• The merchant claims several last minute and suspicious delays in shipment or receipt of goods. For example, the merchant claims that the equipment was seized at port or by authorities, that customs has not released the shipment, or that the shipment is delayed on a vessel and cannot provide any additional information about the vessel to the customer or their financial institution.

  • Domestic or foreign governments have identified the merchant or its owners are being associated with fraudulent and criminal activities

  • A newly opened account receives a large wire transaction that the account holder failed to mention during the account opening process

For more red flags, read the medical scam advisory here.

FinCEN advisory on scams

The Financial Crimes Enforcement Network (FinCEN) issued a new advisory July 7 to alert financial institutions to potential indicators of imposter scams and money mule schemes, which are prevalent during the COVID-19 pandemic.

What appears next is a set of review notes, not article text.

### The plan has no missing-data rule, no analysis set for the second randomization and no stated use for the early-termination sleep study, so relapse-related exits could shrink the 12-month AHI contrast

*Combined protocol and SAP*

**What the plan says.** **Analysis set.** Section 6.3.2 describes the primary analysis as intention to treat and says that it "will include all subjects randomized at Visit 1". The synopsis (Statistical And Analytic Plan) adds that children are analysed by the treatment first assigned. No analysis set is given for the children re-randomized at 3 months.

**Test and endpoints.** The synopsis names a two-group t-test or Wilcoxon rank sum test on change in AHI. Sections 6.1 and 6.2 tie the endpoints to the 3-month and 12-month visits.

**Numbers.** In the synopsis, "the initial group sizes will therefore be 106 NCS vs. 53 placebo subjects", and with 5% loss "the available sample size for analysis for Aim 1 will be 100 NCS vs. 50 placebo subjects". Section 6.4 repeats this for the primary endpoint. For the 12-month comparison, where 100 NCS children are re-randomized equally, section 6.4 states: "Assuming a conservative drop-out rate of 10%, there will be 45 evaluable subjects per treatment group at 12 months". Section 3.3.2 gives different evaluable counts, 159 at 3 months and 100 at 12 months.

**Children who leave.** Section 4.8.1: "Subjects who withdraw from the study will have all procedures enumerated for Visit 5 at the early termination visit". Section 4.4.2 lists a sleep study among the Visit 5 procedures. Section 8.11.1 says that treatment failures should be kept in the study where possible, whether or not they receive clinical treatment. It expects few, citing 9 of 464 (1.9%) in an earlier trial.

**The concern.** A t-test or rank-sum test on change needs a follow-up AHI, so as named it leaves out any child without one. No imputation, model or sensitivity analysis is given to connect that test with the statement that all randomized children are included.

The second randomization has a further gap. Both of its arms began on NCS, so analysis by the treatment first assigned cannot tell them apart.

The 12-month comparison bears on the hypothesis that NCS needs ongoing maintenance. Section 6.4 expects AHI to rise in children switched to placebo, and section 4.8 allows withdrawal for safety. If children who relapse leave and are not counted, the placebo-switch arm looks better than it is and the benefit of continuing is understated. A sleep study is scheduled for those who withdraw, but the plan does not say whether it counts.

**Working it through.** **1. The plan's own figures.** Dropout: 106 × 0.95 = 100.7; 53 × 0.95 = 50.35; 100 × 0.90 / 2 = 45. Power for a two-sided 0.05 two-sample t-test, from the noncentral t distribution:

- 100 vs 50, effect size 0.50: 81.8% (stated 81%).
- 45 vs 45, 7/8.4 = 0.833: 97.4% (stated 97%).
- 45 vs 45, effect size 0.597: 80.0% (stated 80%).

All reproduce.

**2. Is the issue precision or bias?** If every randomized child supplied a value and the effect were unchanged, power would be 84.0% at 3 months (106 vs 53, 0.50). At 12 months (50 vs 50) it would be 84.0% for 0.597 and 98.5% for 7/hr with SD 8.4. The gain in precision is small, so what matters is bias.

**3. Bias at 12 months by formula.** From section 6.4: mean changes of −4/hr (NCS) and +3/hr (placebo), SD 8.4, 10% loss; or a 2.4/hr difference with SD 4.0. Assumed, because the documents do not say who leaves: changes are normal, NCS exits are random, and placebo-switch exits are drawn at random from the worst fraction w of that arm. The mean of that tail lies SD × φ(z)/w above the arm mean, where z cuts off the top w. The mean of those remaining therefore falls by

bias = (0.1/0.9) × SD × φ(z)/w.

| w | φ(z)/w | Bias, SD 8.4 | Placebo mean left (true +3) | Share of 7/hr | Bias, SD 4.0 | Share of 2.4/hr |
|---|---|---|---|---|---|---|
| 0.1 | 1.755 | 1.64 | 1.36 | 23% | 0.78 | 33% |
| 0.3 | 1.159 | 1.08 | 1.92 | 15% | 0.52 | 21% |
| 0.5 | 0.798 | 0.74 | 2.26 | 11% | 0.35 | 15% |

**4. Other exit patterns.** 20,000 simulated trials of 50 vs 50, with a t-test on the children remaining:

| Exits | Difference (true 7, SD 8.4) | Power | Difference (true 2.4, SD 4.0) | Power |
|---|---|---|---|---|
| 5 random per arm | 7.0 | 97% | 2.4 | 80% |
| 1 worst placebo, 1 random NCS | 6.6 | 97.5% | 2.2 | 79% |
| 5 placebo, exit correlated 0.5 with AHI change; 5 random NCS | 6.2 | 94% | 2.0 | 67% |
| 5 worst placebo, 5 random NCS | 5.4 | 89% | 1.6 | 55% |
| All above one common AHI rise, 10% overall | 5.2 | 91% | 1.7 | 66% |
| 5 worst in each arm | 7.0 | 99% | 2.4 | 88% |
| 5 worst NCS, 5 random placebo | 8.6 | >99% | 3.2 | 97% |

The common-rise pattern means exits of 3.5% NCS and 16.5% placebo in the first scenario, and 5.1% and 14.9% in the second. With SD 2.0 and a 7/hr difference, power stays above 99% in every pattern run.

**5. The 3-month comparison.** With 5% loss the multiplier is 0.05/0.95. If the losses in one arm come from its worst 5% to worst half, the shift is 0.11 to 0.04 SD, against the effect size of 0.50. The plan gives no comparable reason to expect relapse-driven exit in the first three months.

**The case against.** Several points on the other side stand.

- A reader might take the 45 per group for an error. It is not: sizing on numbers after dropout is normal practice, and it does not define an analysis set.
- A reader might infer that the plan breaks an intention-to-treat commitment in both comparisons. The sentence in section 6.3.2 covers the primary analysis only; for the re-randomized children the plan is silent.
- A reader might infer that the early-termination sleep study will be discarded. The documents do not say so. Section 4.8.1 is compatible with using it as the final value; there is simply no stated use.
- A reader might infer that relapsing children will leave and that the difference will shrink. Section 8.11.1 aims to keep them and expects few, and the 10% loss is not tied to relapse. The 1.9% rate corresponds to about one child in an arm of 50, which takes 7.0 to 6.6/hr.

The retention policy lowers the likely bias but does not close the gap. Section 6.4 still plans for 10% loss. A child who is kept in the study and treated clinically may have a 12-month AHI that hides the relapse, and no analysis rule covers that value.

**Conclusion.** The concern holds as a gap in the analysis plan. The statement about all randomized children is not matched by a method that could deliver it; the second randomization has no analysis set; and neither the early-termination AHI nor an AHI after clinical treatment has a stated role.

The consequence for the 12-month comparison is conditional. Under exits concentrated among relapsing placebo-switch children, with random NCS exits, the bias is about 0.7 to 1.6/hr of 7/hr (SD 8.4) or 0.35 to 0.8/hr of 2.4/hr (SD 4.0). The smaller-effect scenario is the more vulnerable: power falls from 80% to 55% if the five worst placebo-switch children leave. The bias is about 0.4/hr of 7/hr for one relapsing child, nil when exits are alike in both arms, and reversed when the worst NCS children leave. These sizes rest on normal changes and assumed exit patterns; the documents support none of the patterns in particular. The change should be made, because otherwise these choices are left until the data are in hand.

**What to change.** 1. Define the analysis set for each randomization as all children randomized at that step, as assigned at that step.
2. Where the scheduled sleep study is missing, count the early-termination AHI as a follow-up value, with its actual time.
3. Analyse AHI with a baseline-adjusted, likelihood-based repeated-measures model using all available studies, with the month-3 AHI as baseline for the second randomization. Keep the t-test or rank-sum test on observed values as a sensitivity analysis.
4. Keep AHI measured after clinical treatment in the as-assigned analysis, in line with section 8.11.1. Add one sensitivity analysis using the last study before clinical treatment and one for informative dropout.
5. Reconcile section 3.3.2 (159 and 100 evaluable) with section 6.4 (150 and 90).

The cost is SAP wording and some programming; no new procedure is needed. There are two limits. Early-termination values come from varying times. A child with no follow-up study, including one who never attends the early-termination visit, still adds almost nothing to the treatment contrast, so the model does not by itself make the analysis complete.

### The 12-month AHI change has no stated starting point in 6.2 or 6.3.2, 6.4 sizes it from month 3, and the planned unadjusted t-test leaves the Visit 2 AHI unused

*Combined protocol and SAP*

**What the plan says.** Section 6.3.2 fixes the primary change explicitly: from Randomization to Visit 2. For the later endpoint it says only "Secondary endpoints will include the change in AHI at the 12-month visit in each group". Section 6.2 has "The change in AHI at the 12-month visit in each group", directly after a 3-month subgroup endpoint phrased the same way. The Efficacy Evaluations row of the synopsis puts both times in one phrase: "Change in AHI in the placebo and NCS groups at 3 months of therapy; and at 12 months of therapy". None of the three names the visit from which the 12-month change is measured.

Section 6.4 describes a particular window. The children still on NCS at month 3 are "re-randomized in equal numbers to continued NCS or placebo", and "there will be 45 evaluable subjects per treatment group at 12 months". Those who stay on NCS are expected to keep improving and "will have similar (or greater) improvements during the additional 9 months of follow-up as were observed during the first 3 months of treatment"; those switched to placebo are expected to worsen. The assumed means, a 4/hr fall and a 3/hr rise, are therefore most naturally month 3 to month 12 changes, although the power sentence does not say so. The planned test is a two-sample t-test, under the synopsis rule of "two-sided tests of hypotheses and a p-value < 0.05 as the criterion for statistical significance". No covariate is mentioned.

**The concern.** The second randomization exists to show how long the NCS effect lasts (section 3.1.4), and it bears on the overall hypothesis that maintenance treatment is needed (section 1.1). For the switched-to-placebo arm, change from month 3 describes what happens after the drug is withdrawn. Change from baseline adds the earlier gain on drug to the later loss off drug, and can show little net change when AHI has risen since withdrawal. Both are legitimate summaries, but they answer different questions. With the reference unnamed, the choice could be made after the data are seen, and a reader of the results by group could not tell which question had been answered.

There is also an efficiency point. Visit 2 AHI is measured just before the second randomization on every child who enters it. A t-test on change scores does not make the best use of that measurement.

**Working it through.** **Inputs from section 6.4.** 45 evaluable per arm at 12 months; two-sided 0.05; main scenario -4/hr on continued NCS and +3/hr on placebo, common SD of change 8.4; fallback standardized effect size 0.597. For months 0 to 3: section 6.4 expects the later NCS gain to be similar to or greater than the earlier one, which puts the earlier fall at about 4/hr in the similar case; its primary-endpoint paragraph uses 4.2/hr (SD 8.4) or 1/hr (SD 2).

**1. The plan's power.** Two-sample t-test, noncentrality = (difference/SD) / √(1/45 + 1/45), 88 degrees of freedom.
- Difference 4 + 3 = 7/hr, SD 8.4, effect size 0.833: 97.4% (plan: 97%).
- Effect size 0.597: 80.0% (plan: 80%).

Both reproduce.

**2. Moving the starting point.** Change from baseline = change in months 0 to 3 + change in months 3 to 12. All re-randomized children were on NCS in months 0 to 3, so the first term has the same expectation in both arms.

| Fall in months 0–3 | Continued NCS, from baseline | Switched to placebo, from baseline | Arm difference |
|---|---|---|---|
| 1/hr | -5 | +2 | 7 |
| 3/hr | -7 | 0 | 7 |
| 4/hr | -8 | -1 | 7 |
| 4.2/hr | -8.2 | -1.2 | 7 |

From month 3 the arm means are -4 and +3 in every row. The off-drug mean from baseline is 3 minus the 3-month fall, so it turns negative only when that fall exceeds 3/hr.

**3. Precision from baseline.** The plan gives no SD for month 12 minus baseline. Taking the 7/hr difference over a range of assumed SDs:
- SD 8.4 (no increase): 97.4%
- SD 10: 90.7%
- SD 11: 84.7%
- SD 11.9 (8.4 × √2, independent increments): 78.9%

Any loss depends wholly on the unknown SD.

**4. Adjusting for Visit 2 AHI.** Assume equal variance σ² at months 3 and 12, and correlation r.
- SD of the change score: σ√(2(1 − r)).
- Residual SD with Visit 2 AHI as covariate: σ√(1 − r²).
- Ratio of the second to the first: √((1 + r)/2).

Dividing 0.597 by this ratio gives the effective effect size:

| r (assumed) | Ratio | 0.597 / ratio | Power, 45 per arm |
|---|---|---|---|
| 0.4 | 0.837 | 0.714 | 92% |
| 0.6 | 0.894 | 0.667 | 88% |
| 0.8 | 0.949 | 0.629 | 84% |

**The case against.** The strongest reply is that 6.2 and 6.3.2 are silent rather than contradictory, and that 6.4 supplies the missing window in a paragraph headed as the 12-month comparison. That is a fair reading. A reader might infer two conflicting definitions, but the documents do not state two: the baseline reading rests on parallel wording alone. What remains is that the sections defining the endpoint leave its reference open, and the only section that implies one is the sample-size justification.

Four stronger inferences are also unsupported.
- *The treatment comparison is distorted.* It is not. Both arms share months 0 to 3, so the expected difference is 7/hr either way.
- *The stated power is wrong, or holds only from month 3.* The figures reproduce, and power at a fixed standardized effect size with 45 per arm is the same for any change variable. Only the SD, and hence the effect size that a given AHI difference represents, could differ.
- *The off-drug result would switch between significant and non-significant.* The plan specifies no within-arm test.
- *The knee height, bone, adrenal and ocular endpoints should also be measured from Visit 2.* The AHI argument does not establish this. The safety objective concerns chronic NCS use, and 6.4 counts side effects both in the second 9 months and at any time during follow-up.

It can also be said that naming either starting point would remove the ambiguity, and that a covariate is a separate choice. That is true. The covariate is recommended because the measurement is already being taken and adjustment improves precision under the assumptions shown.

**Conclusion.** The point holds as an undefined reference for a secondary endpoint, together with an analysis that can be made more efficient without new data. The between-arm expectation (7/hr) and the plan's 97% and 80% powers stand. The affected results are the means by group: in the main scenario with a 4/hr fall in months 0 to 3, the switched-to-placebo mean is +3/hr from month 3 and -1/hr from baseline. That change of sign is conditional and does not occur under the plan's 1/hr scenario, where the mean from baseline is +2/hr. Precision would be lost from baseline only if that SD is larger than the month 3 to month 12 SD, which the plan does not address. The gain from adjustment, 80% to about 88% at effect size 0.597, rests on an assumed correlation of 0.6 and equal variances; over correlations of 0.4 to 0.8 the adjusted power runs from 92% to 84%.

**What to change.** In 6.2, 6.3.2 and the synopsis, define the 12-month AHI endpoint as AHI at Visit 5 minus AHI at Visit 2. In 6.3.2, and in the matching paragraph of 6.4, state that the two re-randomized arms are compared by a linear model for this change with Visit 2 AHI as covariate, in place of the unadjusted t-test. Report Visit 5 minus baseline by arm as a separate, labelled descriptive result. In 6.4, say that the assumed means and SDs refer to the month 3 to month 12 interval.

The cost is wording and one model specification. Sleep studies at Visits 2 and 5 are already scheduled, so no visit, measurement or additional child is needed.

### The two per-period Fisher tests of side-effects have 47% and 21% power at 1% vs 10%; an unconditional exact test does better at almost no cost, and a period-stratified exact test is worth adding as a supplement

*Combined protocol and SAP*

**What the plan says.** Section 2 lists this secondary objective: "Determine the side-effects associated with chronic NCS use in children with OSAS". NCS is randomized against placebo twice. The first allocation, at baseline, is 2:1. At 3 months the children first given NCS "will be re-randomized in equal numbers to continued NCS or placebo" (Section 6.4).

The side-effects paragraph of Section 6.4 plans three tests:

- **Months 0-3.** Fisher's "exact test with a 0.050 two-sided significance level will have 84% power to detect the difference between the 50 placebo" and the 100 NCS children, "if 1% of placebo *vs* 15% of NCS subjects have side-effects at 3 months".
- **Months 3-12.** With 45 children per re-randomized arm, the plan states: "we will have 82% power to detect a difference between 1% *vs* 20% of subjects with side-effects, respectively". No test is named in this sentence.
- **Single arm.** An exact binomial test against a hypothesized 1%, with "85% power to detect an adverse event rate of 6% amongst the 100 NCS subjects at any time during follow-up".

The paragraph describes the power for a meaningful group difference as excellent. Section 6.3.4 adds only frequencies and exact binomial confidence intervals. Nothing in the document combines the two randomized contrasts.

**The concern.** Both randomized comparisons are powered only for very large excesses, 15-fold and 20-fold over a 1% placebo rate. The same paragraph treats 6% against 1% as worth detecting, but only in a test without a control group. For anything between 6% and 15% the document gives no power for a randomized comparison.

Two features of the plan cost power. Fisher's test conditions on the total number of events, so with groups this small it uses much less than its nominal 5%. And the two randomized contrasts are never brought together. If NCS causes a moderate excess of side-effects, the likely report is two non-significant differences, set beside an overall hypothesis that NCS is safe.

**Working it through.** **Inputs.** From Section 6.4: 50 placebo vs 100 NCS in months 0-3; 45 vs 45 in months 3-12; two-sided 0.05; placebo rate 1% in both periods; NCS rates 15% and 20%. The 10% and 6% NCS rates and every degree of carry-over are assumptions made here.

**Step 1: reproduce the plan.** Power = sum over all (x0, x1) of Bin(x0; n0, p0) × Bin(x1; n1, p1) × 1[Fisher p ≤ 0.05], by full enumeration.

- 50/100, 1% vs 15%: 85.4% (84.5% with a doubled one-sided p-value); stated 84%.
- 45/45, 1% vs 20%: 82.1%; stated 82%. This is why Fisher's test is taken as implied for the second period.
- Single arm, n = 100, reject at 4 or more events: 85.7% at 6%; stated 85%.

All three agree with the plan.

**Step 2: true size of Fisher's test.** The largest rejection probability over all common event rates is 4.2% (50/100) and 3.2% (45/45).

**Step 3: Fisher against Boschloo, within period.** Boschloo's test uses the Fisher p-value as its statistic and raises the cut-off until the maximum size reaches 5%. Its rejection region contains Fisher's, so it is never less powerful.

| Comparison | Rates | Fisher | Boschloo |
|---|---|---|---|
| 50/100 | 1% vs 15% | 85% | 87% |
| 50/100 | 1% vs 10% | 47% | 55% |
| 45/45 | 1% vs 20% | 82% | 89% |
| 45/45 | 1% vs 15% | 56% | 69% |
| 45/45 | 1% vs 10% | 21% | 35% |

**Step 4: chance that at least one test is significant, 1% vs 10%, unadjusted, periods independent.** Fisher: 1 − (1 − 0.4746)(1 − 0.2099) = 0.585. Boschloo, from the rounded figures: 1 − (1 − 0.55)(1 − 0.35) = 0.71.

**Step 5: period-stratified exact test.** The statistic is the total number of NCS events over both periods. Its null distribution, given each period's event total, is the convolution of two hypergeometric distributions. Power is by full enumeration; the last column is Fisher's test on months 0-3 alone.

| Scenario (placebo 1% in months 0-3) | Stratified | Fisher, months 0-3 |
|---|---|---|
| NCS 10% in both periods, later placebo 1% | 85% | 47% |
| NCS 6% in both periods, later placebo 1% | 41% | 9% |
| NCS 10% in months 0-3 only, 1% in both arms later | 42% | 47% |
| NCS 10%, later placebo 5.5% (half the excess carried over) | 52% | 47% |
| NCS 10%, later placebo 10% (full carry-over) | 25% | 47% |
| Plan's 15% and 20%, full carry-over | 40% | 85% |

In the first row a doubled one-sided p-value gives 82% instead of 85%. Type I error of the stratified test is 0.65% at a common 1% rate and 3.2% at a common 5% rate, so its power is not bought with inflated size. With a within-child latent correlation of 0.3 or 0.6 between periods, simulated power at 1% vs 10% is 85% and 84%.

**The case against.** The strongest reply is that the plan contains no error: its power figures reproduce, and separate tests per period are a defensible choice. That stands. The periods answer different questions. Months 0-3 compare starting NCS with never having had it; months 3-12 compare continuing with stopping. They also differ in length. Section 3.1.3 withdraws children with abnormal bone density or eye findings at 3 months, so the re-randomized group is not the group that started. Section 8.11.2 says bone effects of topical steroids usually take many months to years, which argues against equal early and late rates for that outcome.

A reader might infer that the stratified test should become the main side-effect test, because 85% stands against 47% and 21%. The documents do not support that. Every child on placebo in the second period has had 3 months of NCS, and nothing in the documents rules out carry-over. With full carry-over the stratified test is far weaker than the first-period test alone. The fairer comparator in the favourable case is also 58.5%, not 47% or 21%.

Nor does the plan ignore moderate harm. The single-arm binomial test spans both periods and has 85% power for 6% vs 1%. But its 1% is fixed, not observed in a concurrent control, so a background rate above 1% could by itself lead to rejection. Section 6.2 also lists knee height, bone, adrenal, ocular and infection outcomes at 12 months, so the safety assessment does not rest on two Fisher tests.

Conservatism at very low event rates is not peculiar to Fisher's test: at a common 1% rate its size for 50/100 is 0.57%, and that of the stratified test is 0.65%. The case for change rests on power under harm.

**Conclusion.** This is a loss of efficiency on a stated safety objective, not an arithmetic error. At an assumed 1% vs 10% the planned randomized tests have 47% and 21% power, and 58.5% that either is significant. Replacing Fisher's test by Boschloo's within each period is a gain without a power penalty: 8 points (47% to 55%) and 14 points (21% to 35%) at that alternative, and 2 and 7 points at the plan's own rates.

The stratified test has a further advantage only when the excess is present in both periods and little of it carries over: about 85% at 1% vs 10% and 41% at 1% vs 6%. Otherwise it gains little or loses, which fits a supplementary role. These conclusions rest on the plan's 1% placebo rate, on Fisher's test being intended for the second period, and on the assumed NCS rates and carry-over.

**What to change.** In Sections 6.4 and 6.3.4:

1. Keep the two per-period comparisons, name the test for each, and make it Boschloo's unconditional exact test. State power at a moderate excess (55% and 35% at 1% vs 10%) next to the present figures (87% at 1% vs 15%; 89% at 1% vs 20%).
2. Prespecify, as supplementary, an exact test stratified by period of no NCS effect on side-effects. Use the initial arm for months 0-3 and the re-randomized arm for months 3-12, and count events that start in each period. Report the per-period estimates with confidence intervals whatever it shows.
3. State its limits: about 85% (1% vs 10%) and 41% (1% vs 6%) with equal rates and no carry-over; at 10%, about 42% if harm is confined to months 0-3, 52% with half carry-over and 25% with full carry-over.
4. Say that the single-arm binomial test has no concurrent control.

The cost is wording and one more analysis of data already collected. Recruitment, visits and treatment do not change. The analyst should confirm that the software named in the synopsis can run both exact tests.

FinCEN’s advisory contains descriptions of the schemes, financial red flag indicators for both, and information on reporting suspicious activity.

Imposter scams have criminals impersonating organizations such as governments or charities to offer services or otherwise defraud consumers.

Money mule schemes can either be with unwitting money mules, or those where a person is complicit in illegal activities.

Read the full advisory here.

OFAC to consider pandemic effect on enforcement

The U.S. Treasury Department says it will consider the effects of the pandemic on the ability of companies to comply with sanctions as it evaluates possible enforcement actions.

The Treasury’s Office of Foreign Assets Control (OFAC) issued a notice April 20 acknowledging that some companies may need to temporarily reassign sanctions compliance resources due to the pandemic.

The reallocation of those resources could weaken a company’s sanctions compliance efforts, such as its ability to vet business partners or customers and conduct in-person audits.